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Press Start: Lead an Empowered Life as a Clinical Laboratorian

Don't Just do Something, Sit There

Published May 5, 2012 4:09 PM by Glen McDaniel

John Storm, a business innovation strategist, believes that most companies fear change. Consequently they will do things the same way repeatedly-or with just miniscule changes- even if they are not satisfied with the outcome. We all know what the common definition of insanity is: doing the same things the same way and expecting a different result.

Companies that do not innovate and flirt with change end up stuck, stale and starving, claims Storm, a master of alliteration and someone who uses many catchy phrases in his speeches and writing.  For example, we are used to hearing, "Don't just sit there, do something."  Instead, Storm's advises, "Don't just do something, sit there!" In his contrarian phrase "sit" (or more correctly S.I.T) stands for Strategize, Innovate and Take action.

Strategize. What you do is important, but you must also consider when you do it and why you do it. For this step, various tools can be used like looking at best practices, brainstorming, and surveying those who actually do the work. Consider the desired results. Then using all that information, determine what is not working or what could be improved. Then develop a plan for change; being willing to uproot the current system if necessary.

Innovate. Innovate goes a step beyond strategizing. This involves constantly looking for opportunities to improve processes. Something does not have to be awful to be improved. Some of the same tools such as brainstorming and surveys can be utilized to identify areas to focus on.

Storm recommends three pointed questions to ask your team over and over again: Stupidest things we are doing and why? How can we save time and money? How can we make additional money? He cautions that managerial types might not like some of the answers they get. They might initially think change will cost too much, might be disruptive, or even that certain processes are "sacred." So management or those empowered to make changes must be open to hearing and seriously considering all suggestions, however uncomfortable or inconvenient. Some changes may be major, others can be minor; some may be accomplished quickly and others are more long term.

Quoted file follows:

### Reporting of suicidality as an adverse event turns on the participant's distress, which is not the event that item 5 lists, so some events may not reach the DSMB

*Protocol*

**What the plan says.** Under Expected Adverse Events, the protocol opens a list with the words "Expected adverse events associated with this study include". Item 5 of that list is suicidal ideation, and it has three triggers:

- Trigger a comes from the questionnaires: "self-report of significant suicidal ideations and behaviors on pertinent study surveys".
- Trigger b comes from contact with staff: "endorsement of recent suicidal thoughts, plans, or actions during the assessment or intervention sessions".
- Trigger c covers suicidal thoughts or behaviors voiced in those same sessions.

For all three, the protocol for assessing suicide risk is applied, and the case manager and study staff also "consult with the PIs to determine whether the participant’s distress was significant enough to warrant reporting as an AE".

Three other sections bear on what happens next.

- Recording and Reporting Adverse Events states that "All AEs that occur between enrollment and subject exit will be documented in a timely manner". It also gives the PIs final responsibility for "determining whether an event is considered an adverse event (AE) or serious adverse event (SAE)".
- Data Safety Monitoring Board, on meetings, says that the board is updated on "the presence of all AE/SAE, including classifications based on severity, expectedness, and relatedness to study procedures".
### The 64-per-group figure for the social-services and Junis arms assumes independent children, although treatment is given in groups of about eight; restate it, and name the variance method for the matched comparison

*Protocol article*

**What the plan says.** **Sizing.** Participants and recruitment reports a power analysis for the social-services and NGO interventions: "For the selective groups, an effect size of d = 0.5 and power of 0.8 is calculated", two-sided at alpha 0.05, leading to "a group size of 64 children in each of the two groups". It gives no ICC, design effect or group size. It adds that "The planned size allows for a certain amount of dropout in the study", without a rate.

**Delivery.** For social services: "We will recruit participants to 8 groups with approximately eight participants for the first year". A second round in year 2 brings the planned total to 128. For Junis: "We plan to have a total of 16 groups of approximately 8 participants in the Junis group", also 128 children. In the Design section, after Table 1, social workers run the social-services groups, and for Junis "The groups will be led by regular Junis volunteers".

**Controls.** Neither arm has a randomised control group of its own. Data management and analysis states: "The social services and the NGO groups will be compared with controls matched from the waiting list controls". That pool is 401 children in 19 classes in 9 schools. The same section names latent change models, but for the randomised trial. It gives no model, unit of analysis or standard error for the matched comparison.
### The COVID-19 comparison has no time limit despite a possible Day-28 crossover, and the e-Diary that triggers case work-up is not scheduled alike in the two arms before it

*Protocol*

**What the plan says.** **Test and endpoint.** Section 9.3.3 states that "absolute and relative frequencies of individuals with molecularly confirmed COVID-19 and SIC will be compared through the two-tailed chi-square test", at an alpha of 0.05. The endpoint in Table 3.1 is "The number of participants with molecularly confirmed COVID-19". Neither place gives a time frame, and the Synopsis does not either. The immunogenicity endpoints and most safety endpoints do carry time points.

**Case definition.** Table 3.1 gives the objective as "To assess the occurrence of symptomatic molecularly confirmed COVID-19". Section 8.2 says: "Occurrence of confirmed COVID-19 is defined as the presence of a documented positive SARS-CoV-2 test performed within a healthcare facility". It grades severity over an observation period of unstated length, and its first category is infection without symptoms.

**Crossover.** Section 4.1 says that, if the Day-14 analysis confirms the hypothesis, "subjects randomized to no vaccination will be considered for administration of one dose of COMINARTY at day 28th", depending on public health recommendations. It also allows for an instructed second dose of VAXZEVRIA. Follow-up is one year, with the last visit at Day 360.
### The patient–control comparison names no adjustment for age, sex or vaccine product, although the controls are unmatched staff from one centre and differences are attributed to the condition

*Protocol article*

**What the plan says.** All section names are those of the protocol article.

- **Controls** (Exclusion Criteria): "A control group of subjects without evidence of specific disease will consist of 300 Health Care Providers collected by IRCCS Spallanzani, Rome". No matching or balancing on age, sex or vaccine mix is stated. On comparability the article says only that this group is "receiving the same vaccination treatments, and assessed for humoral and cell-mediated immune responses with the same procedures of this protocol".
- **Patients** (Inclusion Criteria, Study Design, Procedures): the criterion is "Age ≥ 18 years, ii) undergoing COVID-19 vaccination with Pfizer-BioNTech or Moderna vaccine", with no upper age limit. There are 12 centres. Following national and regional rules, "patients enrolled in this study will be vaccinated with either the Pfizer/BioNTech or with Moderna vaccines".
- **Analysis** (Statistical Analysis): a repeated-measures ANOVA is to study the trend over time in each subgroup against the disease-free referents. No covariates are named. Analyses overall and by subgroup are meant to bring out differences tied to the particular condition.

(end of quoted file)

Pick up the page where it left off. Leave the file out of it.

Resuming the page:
Take action.  While strategic planning and information gathering are important, it is way too tempting to be hampered by the paralysis of analysis. Once a problem has been identified, or a viable change has been suggested, move in the direction of doing something about it.  By the way, the process will be unending and dynamic. Change is never final, so a process that has been modified in some way is not exempt from evaluation for further change as well.  Consider not only is a practice or process currently working, but could it be improved?

In healthcare, including medical laboratory sciences, many procedures are very rigid because of the exactitude of science or empitical evidence, but many others are just done out of habit. Even standards set by regulatory agencies very often linger on year after year -ad nauseum- despite advances in science or technology.

Consider common laboratory practices like the frequency of running controls, duplication of documentation,  inflexible scheduling, loose criteria for manual differentials, failure to revise test menus or reflex testing algorithms. How about the failure to institute test utilization strategies to ensure physicians do not automatically get a duplicative or expensive  test simply because they ordered it.

Over the years we have certainly fine-tuned the art of keeping busy; always doing something. But let's also consider the counter-intuitive advice , "Don't just do something; sit there!"

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